Refusing to vaccinate children has many implications, and it has been identified as one of the top ten global health concerns of 2019 by the World Health Organization (WHO). Illnesses known to be preventable with vaccinations have begun to reappear due to the decline in vaccinations. This puts everyone at risk, because even those that have been vaccinated are still susceptible to illnesses that could be prevented by vaccines if they have weak immunity.

“My parents always made sure I was vaccinated,” said sophomore Jocelyn Chern. “I used to hate getting shots, especially when I was younger, so when I would protest against it, they would tell me that it does not just protect me from viruses, but it also protects my friends.”

Researchers at Stanford University School of Medicine and Baylor College of Medicine found that a 5 percent reduction in vaccination coverage can triple the number of measles cases in a community. Along with putting others at risk, refusing vaccinations destroys the herd immunity of the community. Herd immunity is resistance to the spread of a contagious disease within a population that results if a sufficiently high proportion of individuals are immune to the disease, especially through vaccination. This protects those who cannot get immunized, like babies, and the immunocompromised, people whose immune system’s ability to fight infectious disease and cancer is compromised, so it is imperative that anyone who can get vaccinated does get vaccinated.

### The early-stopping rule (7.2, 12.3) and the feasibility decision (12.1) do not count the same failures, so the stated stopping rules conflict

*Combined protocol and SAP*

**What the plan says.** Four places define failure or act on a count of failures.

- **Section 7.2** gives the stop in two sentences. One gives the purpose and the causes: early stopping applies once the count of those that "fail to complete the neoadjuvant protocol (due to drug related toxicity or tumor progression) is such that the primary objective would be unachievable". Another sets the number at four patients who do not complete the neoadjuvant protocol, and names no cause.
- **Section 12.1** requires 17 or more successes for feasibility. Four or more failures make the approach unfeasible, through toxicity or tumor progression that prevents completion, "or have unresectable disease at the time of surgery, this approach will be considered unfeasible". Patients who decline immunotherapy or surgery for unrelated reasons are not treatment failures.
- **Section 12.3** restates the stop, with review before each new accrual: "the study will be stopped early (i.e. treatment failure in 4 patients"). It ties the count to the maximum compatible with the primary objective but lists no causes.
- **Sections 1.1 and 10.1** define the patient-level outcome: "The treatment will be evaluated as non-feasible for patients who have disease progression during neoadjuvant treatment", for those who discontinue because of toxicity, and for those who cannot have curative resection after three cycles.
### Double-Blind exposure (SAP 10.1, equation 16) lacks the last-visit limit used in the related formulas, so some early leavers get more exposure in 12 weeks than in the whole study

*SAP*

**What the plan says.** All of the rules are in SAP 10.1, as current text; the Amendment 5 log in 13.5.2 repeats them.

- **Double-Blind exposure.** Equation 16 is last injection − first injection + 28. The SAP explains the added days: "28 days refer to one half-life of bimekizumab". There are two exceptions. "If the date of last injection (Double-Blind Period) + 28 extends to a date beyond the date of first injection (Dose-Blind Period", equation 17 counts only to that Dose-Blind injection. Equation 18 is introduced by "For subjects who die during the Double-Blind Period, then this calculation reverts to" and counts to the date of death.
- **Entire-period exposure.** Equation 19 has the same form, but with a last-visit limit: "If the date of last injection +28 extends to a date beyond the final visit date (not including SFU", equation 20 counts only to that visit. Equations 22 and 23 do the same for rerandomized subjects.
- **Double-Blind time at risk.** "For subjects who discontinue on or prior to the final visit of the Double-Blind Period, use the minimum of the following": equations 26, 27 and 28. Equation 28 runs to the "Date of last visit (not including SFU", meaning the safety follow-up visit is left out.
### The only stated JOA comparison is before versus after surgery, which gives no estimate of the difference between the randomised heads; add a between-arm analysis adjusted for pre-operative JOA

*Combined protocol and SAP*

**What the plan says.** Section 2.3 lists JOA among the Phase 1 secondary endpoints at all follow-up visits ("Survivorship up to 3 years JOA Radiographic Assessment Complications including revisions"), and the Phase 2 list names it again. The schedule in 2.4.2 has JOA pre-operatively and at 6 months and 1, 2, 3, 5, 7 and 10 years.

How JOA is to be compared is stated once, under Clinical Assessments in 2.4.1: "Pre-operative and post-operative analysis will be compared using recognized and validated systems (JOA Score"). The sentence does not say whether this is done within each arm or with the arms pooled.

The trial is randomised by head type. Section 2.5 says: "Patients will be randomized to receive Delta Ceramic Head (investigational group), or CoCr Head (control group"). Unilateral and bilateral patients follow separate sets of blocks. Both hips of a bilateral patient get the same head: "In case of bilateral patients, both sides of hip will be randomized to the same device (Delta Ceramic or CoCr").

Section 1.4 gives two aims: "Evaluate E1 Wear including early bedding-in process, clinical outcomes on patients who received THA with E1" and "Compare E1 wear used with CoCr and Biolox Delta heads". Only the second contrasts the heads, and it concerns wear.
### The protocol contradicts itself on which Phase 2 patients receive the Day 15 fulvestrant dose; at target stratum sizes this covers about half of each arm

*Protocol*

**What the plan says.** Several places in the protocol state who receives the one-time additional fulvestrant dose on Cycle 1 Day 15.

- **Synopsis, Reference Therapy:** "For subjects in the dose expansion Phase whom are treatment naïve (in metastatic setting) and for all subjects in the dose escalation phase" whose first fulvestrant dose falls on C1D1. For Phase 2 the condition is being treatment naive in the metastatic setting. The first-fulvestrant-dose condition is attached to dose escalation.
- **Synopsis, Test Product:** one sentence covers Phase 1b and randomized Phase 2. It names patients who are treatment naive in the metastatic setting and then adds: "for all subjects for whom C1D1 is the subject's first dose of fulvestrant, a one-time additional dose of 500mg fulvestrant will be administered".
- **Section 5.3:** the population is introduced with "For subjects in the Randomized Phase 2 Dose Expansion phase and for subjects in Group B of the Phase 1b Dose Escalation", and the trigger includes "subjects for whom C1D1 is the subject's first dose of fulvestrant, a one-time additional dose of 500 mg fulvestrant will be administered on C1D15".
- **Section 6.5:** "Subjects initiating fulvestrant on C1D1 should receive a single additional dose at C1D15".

Numerous studies support the notion that vaccinations have no harmful implications. For example, a 2004 study by the Institute of Medicine and nine studies from the Centers for Disease Control and Prevention (CDC) have confirmed that vaccinations do not cause autism. In fact, Dr. Anders Hviid from the American College of Physicians, in observing 657,461 children, found that those with the MMR vaccine were actually 7 percent less likely to develop autism.

Despite the evidence supporting vaccines, many still do not fully trust them. It is also easy for parents to opt their child out of vaccinations due to the various legal loopholes. Almost every state allows exemptions for people with religious beliefs against immunizations, and 18 states grant philosophical exemptions for those opposed to vaccines due to personal or moral beliefs. These shortcuts should be closed off, as all they do is provide parents with easier ways to avoid vaccinating their children, which puts their children and others, at a high risk of catching fatal illnesses.

The WHO could also make the vaccination process more transparent and reduce stigma by leading an international effort to share the practices companies use to create and store vaccines. If companies reveal such information, misleading articles will have less of an effect on people because they will know the truth behind the process that goes into the immunizations.

“I personally tell each of my patients one-on-one why I recommend getting a vaccination, and the benefits it will provide, so that they can be informed about the entire process,” Kirti said.

False beliefs about vaccinations must be broken down because vaccines have protecting the health of communities for years. Without vaccines, society would still be suffering from a sheer number of deaths every flu season, and life spans would be significantly shorter due to susceptibility to illness. Rather than believing false claims found in misleading articles, people should listen to professionals and support vaccination.